Implied Volatility As A Market Predictor (05:19)

By Lawrence G. McMillan

This article was originally published in The Option Strategist Newsletter Volume 5, No. 19 on October 11, 1996.

We often refer to implied volatility and its uses. However, it's been some time since we actually discussed the use of implied volatility as a predictor of market movement. Consequently, we have received number of subscriber requests for this information and have decided to satisfy those requests with this article. The gist of this article is to use implied volatility as an impetus for directional trading — i.e., to use it to predict where the underlying market is going to go, and then to make an outright buy or sell in that market. This is as opposed to trading volatility itself, which is a neutral strategy (that theoretically doesn't try to predict the direction of the underlying market at all). This latter concept results in the type of strategy offered under "Trading Volatility".

Option Basics: Protecting A Portfolio With Options (4:2)

By Lawrence G. McMillan

This article was originally published in The Option Strategist Newsletter Volume 4, No. 2 on January 26, 1995.

One of the most important features of options is that they can remove some or all of the risk of stock ownership (or futures, where futures options are concerned). This is particularly attractive to stock owners who want some form of "insurance" against a steep or prolonged market decline.

There are several ways in which options can be used as an insurance policy for one's portfolio of stock. One might sell calls, or he might buy puts, or he might do both. In any case, these option transactions would profit if stocks fell and that profit would offset some or all of the losses incurred by stocks owned during the market decline. These concepts are not complicated and are used by many stock owners, particularly professional money managers.

Negative Divergences Still Exist (Preview)

By Lawrence G. McMillan

Despite the euphoria about the market breaking out to new highs, accompanied by buy signals from many of our systems, and from our indicators, there is a dark cloud on the horizon. We have often mentioned that “stocks only” breadth has not kept pace – and it’s still not keeping pace. “Stocks only” cumulative breadth (i.e., the daily running sum of advances minus declines amongst all optionable stocks), made a new high in July 2014. It has basically gone nowhere since. $SPX was at 1974 at that time. Oh, yes, it eked out a slightly higher high in April 2015, but that was only by a few issues. Meanwhile, $SPX had risen to 2112 by that time.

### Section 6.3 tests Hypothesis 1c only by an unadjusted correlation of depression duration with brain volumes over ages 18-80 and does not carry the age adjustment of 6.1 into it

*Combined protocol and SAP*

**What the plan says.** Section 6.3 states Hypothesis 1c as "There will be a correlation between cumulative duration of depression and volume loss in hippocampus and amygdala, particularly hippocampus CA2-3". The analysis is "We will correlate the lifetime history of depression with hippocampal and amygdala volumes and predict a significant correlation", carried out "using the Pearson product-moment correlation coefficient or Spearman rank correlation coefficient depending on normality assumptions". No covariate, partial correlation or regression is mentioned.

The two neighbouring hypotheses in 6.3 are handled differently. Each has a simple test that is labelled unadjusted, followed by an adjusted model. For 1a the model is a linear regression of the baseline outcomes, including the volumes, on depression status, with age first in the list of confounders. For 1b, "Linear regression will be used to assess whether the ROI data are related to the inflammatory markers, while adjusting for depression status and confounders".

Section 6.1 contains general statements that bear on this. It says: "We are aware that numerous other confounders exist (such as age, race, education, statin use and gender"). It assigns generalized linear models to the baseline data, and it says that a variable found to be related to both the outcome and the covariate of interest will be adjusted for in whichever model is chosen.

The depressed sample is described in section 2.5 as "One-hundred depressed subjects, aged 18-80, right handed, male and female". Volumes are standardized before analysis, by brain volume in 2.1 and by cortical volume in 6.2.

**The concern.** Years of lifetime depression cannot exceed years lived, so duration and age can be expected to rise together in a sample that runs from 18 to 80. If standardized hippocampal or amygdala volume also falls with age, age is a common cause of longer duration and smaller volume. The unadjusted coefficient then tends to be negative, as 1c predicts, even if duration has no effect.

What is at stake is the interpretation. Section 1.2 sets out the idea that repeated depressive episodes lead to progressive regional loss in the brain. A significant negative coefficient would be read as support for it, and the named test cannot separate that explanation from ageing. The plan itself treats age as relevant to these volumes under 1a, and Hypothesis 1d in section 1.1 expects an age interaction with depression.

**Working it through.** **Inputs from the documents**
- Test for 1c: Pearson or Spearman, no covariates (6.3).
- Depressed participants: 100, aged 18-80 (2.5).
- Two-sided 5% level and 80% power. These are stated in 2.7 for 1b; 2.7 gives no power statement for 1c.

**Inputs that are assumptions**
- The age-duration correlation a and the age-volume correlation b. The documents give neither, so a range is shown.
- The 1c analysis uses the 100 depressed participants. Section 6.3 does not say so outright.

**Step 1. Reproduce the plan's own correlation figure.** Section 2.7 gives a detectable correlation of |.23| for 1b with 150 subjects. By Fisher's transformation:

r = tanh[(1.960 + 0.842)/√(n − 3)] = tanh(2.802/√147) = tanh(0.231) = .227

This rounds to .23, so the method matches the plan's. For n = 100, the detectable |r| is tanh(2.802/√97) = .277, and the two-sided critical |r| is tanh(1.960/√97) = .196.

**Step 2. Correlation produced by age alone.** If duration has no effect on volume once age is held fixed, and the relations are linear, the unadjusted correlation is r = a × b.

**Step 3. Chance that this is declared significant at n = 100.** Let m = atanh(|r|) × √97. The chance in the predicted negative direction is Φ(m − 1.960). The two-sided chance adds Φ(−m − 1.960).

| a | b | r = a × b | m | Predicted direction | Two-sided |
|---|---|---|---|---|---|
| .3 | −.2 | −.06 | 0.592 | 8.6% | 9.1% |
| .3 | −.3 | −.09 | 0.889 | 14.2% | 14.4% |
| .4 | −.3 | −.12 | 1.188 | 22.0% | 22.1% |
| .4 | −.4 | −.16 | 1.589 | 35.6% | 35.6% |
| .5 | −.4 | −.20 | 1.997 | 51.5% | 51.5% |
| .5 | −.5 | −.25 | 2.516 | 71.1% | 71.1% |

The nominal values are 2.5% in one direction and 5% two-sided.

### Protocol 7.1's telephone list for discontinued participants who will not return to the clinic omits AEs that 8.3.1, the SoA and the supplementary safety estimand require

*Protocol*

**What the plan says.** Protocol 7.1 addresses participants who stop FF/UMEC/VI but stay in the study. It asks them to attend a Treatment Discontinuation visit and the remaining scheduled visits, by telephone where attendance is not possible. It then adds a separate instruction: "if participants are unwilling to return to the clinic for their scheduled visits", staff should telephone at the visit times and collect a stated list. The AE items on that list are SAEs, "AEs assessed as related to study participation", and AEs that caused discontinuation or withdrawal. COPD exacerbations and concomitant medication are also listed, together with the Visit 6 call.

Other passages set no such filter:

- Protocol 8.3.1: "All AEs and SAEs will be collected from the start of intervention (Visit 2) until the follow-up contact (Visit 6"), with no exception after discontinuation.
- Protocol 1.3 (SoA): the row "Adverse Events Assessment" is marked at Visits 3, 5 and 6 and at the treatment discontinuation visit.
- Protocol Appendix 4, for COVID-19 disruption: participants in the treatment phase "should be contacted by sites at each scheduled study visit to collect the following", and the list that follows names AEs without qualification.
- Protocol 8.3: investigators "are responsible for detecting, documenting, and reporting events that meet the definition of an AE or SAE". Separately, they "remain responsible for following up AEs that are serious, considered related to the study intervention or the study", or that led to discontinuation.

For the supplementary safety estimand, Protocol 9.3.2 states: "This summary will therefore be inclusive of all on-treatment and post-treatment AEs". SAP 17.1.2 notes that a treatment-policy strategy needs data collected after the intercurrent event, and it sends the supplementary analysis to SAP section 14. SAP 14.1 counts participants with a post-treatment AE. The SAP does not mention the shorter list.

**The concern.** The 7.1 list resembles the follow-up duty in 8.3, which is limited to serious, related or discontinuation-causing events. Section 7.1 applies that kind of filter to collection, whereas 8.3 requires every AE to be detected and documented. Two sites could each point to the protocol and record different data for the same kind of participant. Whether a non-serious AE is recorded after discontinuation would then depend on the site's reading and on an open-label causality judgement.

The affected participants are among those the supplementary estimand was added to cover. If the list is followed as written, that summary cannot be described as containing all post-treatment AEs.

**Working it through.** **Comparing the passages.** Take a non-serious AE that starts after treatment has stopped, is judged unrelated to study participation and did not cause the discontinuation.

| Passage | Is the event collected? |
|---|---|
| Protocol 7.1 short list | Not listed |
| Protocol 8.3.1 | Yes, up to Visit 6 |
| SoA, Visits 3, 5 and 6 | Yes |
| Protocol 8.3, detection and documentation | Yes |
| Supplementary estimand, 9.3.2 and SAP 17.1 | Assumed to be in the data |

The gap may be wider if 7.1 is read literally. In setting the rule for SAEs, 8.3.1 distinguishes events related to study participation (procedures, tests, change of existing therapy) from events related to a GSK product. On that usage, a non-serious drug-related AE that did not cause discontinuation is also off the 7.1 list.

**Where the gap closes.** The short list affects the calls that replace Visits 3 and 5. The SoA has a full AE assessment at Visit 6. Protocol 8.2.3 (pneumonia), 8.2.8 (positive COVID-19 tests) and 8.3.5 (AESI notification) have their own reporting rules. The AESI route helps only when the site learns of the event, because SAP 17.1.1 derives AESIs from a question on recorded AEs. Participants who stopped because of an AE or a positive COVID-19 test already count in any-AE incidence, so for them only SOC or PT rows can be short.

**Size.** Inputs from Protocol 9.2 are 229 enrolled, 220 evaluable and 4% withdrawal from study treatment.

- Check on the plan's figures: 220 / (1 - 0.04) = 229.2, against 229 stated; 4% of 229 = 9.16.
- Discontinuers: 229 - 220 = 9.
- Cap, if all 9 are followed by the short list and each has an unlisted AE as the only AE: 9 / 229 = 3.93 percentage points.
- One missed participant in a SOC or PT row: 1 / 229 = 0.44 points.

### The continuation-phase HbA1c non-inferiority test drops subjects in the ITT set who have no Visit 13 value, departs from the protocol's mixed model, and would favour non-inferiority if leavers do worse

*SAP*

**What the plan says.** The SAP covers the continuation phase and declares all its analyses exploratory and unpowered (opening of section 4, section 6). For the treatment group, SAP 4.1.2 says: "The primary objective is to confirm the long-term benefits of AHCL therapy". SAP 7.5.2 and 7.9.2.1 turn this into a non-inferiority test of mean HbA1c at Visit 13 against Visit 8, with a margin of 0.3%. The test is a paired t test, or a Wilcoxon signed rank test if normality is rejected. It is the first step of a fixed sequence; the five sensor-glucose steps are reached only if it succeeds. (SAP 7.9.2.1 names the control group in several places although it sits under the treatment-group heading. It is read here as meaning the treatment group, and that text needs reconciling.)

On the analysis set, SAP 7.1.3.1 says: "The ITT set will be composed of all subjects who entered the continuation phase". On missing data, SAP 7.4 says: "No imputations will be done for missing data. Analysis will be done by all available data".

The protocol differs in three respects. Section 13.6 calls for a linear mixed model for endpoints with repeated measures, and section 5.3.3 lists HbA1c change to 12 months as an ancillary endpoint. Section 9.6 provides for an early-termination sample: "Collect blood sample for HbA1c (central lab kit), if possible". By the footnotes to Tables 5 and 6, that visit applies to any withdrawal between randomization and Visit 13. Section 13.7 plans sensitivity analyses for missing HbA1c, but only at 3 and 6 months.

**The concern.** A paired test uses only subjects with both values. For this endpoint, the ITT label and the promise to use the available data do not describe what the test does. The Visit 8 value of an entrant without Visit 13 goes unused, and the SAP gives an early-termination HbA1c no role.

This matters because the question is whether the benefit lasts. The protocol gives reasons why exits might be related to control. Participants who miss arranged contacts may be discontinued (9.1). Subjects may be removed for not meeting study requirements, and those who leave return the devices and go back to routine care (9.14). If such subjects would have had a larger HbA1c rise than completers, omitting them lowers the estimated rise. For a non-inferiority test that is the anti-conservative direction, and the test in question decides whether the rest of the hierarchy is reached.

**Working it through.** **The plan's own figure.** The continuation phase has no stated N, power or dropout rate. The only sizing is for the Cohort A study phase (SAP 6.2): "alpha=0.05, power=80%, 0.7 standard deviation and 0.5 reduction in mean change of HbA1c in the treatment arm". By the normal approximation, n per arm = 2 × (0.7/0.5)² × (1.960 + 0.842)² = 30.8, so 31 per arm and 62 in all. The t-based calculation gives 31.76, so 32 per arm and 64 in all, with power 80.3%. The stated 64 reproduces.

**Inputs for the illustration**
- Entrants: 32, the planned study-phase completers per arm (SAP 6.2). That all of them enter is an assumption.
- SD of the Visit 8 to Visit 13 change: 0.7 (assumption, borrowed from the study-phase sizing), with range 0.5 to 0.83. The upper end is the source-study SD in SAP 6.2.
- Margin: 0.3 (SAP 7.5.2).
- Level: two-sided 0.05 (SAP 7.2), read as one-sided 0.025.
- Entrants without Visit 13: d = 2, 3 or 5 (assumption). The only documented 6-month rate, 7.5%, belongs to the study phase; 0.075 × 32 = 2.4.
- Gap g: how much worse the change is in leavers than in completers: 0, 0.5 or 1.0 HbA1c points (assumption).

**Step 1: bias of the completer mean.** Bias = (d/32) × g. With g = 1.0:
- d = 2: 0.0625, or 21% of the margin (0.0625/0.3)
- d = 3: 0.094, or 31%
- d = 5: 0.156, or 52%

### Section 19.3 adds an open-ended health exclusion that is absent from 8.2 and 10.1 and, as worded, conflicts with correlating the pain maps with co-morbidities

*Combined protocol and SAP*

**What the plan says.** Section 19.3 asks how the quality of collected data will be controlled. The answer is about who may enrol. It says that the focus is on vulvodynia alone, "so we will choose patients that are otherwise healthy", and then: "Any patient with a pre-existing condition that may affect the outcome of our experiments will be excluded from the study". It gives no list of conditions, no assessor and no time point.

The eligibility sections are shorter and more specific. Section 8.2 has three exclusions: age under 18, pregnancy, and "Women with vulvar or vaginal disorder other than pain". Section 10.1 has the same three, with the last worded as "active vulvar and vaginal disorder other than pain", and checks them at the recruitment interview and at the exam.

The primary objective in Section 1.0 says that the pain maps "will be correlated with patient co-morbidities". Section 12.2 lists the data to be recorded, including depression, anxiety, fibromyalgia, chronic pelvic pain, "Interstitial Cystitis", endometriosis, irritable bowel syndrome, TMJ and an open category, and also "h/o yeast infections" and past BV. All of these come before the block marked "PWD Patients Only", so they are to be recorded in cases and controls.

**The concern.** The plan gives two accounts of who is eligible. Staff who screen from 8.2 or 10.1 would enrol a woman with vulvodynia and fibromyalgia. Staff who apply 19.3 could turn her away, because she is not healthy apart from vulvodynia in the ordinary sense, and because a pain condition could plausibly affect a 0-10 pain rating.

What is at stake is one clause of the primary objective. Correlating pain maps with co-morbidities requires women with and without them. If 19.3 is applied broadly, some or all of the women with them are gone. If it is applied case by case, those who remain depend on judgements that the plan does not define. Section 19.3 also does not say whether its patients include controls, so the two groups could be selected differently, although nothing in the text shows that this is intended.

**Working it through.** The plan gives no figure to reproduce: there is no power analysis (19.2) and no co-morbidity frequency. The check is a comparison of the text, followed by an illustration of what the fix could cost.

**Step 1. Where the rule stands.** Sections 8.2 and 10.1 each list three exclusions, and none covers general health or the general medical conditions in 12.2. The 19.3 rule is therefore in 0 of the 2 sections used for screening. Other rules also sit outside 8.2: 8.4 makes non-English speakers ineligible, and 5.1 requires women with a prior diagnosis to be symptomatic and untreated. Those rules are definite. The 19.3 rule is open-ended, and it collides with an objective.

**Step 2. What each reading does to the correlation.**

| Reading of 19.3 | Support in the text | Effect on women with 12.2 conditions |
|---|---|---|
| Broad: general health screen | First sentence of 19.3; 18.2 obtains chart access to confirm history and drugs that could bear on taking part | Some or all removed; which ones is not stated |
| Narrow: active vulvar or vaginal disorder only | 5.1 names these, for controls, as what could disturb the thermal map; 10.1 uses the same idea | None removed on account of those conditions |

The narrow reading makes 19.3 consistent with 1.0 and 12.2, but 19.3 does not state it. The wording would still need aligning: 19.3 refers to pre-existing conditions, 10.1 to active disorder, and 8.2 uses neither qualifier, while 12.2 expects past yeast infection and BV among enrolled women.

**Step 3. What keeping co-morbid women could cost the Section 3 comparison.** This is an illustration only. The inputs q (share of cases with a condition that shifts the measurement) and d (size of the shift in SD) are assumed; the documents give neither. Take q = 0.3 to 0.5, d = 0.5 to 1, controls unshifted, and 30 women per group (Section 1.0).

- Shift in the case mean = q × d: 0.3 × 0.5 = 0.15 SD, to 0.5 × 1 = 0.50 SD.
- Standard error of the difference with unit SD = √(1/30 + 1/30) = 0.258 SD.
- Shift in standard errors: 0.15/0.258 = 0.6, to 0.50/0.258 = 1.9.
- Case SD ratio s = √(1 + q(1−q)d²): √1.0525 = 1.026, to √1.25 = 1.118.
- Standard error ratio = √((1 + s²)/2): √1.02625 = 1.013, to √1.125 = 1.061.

Weekly Stock Market Commentary 7/15/16

By Lawrence G. McMillan

All indicators were in synch this week, as $SPX finally broke out to new all-time highs. The breakout started with a "90% up day" last Friday, which put the Index on the brink of new all- time highs, and it carried through with $SPX higher each day so far this week. We have targets extending as high as 2205 at this time.

Equity-only put-call ratios finally got with the bullish program, and both have not only rolled over to buy signals, but both have made new relative lows for this year.

Market breadth has been quite strong. As a result, both breadth oscillators are on buy signals.

McMillan / Calhoun Webinar Recording Now Available

The recording of Larry McMillan and Ken Calhoun's recent "Option Indicators & Breakouts" webinar is now available. In the video, Mr. McMillan discusses the current state of option-oriented indicators and delves into the trading systems behind the recent successful buy signals. Check out the video below or click here.

Option Basics: Style Of Exercise (04:11)

By Lawrence G. McMillan

This article was originally published in The Option Strategist Newsletter Volume 4, No. 11 on June 8, 1995.